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Time-Integrated Thermal Effects of Forest Irrigation

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Closed stands of (a) planted red pine and (b) mature hardwoods were irrigated with either 1 or 2 inches per week of treated sewage effluent. Vertical temperature profiles obtained with the sucrose hydrolysis method in the summer of 1967 showed that air temperatures at breast height and in the canopy were 0.1 to 0.8° C lower in treated stands as a result of additional evaporative cooling. Soil temperatures in treated stands were as much as 1.2° C higher due to increased thermal conductivity. Magnitudes of the effects varied with forest stratum and forest type, with the amount and mode of irrigation, and with seasonal weather.

Keywords: Microclimate; Pallmann method; mean temperature

Document Type: Journal Article

Affiliations: Graduate Assistant in Forest Hydrology at The Pa. State Univ., University Park

Publication date: 1969-06-01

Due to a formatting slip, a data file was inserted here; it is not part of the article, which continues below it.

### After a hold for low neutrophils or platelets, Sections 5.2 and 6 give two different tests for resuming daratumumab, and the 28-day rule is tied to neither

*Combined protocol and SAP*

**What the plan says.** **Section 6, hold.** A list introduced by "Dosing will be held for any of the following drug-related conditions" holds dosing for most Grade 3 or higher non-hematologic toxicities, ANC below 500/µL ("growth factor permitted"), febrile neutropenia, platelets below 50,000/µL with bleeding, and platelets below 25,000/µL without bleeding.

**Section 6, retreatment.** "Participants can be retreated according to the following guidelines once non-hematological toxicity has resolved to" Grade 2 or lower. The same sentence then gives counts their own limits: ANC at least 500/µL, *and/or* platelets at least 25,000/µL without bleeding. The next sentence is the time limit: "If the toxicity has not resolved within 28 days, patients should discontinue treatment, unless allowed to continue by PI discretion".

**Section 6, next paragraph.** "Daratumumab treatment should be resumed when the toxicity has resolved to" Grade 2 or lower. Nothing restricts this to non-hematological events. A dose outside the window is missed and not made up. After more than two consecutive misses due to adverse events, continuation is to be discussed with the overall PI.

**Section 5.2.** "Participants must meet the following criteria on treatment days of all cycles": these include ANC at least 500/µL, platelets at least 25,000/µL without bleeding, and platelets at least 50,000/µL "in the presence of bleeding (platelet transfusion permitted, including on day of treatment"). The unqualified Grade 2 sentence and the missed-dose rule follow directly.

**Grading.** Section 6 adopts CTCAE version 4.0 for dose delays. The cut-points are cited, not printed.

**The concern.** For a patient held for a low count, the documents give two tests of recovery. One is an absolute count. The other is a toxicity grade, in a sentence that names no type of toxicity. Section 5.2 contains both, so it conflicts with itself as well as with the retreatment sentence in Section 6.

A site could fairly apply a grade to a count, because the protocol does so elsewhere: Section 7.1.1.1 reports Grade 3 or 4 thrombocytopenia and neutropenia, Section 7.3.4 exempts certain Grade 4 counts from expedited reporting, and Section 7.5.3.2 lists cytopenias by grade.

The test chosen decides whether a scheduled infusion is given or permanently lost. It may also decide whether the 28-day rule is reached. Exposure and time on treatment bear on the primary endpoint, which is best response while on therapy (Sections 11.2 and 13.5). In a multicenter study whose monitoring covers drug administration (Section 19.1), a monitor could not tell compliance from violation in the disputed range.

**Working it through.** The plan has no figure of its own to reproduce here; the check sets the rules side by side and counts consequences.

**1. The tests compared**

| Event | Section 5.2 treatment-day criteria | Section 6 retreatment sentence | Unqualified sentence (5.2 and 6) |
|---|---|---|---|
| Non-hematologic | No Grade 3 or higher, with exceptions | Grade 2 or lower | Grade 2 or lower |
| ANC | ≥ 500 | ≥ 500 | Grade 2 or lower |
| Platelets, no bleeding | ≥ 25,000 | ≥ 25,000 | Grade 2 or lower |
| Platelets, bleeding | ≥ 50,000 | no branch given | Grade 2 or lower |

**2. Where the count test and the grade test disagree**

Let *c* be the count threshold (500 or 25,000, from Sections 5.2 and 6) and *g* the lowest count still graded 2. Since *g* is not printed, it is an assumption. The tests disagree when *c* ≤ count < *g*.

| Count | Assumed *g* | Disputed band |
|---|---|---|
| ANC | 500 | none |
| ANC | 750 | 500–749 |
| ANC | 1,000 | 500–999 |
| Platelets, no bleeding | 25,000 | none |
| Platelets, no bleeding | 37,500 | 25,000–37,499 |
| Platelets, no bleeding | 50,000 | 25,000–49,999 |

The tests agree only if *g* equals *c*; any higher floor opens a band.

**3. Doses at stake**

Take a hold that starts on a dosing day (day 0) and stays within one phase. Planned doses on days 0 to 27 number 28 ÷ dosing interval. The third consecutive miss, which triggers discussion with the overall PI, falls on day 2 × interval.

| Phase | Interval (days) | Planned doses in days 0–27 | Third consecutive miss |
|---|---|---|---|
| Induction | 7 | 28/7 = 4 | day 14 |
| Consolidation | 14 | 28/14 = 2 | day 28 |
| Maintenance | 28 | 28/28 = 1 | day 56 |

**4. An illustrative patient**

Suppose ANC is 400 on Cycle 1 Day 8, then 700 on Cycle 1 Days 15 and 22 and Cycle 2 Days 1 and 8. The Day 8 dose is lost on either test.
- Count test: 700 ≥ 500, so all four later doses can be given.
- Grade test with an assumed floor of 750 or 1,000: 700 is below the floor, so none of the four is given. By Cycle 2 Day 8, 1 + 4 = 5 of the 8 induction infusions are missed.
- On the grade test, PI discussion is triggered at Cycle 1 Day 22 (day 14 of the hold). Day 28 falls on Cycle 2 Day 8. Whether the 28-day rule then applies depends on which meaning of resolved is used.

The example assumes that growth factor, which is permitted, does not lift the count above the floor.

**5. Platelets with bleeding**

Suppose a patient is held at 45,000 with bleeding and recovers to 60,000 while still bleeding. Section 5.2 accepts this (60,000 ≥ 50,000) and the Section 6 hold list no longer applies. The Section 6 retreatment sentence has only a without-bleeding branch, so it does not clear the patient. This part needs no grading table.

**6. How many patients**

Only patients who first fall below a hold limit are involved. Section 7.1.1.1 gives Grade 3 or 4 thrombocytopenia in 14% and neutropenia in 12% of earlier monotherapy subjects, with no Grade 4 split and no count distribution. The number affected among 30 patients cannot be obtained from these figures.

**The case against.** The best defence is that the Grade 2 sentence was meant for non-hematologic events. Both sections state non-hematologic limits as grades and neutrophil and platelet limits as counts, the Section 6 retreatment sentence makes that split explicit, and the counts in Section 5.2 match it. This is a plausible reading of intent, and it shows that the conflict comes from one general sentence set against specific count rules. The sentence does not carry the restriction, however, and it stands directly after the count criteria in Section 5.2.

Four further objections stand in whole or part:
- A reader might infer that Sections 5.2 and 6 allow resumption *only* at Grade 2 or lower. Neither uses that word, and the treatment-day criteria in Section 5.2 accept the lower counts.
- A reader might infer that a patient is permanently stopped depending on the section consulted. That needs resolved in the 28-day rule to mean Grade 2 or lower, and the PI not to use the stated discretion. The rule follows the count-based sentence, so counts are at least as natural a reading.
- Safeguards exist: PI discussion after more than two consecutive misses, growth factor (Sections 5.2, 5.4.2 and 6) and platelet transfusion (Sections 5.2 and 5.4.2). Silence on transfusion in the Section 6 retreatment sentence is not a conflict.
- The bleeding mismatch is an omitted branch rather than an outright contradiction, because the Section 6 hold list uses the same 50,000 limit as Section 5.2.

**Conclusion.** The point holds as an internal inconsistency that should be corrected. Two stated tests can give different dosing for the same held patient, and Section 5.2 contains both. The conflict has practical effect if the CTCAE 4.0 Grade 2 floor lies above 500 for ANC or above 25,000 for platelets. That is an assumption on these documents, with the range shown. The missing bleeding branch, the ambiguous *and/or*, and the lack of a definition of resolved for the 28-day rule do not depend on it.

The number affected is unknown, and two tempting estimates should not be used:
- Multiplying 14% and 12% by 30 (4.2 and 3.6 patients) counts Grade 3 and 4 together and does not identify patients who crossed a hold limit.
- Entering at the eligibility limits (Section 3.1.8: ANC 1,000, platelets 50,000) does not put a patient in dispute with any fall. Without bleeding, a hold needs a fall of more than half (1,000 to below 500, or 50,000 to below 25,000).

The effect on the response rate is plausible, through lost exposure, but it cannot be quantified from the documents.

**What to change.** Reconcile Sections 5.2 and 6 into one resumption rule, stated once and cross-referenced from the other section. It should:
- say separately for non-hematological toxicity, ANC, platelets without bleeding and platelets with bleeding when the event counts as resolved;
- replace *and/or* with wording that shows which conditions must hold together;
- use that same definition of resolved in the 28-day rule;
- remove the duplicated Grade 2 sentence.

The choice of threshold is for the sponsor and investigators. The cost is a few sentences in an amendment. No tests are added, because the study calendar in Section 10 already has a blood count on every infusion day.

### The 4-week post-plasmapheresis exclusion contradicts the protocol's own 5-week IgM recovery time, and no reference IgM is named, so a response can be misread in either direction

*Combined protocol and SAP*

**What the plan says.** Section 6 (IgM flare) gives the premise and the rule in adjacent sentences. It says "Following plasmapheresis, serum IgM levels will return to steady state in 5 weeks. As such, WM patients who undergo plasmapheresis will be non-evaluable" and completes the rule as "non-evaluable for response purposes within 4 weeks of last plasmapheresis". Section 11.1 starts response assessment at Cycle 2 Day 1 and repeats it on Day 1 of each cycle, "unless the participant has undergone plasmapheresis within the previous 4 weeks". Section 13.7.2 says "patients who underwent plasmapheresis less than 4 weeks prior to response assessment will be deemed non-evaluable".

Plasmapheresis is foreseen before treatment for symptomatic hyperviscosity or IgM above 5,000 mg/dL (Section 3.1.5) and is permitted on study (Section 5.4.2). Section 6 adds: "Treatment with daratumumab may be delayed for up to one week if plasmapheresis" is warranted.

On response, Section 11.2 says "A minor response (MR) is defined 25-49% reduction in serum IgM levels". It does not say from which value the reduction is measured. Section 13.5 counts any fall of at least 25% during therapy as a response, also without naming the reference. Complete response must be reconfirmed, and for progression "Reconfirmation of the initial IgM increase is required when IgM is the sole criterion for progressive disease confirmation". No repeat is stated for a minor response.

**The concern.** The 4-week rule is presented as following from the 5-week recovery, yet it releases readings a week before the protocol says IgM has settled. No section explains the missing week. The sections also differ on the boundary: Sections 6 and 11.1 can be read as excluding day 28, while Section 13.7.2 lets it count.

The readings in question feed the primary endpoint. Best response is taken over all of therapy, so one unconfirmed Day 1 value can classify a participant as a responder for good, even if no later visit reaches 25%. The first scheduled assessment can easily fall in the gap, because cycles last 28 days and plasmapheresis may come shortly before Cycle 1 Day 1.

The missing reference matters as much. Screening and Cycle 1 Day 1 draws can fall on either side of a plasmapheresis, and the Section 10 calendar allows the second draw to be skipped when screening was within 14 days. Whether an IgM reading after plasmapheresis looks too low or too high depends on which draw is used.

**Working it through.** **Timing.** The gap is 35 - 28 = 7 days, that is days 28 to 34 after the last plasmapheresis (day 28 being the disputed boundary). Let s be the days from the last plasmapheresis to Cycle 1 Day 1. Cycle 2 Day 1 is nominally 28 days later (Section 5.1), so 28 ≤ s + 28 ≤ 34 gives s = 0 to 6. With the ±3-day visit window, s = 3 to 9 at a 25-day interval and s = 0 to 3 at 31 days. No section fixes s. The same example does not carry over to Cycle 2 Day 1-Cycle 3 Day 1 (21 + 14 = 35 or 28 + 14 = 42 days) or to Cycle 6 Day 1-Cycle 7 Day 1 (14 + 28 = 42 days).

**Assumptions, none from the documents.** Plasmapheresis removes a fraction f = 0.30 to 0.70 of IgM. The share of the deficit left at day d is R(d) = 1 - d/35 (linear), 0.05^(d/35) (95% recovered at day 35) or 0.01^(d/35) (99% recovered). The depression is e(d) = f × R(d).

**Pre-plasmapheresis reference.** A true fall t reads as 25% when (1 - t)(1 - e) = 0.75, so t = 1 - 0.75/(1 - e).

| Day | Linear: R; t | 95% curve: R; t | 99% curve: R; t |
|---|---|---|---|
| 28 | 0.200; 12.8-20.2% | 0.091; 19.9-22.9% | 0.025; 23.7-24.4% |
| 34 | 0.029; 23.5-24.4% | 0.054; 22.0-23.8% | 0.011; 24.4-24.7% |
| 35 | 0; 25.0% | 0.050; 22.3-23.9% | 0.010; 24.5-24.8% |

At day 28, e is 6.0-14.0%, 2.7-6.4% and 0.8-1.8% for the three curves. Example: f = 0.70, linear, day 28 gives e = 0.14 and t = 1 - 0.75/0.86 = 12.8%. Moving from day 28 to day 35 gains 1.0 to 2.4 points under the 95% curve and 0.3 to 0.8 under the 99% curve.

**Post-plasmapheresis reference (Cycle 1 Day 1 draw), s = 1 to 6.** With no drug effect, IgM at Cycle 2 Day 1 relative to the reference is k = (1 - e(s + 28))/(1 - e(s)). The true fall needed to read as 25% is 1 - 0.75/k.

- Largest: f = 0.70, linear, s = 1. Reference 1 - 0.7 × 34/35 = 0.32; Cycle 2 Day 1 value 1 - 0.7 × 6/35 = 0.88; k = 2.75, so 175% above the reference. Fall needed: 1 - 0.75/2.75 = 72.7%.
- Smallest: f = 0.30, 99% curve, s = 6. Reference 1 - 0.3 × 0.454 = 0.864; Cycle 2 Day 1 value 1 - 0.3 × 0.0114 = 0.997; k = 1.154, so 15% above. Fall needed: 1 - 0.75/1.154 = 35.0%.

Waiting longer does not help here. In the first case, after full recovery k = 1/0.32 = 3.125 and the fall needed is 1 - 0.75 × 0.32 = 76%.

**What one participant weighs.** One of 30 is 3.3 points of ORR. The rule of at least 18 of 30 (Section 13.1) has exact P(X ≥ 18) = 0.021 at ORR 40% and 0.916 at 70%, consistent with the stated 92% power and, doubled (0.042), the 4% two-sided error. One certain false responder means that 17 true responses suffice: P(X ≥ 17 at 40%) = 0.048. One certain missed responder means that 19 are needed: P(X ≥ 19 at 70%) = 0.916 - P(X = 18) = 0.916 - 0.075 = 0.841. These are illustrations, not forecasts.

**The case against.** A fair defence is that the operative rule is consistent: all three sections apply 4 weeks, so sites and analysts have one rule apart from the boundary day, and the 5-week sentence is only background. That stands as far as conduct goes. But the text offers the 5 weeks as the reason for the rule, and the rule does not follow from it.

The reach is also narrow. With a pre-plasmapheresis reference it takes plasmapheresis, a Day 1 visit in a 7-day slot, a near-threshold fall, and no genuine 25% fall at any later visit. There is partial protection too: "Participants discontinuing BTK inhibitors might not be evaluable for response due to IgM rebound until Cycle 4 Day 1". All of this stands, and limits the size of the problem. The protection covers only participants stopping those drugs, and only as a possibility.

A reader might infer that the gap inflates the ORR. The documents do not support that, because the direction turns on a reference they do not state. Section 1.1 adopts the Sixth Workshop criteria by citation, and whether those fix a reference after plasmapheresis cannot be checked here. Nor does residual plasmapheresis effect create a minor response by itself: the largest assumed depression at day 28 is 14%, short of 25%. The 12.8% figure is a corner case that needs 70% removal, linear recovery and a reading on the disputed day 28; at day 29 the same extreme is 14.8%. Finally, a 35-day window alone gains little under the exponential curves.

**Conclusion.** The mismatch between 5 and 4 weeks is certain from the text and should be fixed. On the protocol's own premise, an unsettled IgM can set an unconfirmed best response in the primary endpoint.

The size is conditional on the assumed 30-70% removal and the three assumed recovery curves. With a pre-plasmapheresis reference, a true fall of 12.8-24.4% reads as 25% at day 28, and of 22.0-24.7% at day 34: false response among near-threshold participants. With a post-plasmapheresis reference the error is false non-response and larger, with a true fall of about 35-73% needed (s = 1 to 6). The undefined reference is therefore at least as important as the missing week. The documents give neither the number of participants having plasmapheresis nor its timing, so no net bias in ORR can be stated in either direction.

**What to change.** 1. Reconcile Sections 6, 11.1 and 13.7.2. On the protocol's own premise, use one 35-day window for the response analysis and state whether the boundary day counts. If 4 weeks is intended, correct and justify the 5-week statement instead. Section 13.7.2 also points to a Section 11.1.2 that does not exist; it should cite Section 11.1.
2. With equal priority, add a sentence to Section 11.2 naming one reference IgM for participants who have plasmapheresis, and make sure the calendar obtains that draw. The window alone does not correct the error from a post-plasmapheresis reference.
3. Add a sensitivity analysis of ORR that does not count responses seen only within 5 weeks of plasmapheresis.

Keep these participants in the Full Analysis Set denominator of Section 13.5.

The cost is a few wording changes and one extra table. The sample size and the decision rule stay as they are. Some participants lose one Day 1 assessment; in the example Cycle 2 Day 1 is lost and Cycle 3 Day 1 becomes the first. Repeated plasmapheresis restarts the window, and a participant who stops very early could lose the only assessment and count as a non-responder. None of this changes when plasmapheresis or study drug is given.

More about this publication?
  • Forest Science is a peer-reviewed journal publishing fundamental and applied research that explores all aspects of natural and social sciences as they apply to the function and management of the forested ecosystems of the world. Topics include silviculture, forest management, biometrics, economics, entomology & pathology, fire & fuels management, forest ecology, genetics & tree improvement, geospatial technologies, harvesting & utilization, landscape ecology, operations research, forest policy, physiology, recreation, social sciences, soils & hydrology, and wildlife management.
    Forest Science is published bimonthly in February, April, June, August, October, and December.

    2015 Impact Factor: 1.702
    Ranking: 16 of 66 in forestry

    Also published by SAF:
    Journal of Forestry
    Other SAF Publications
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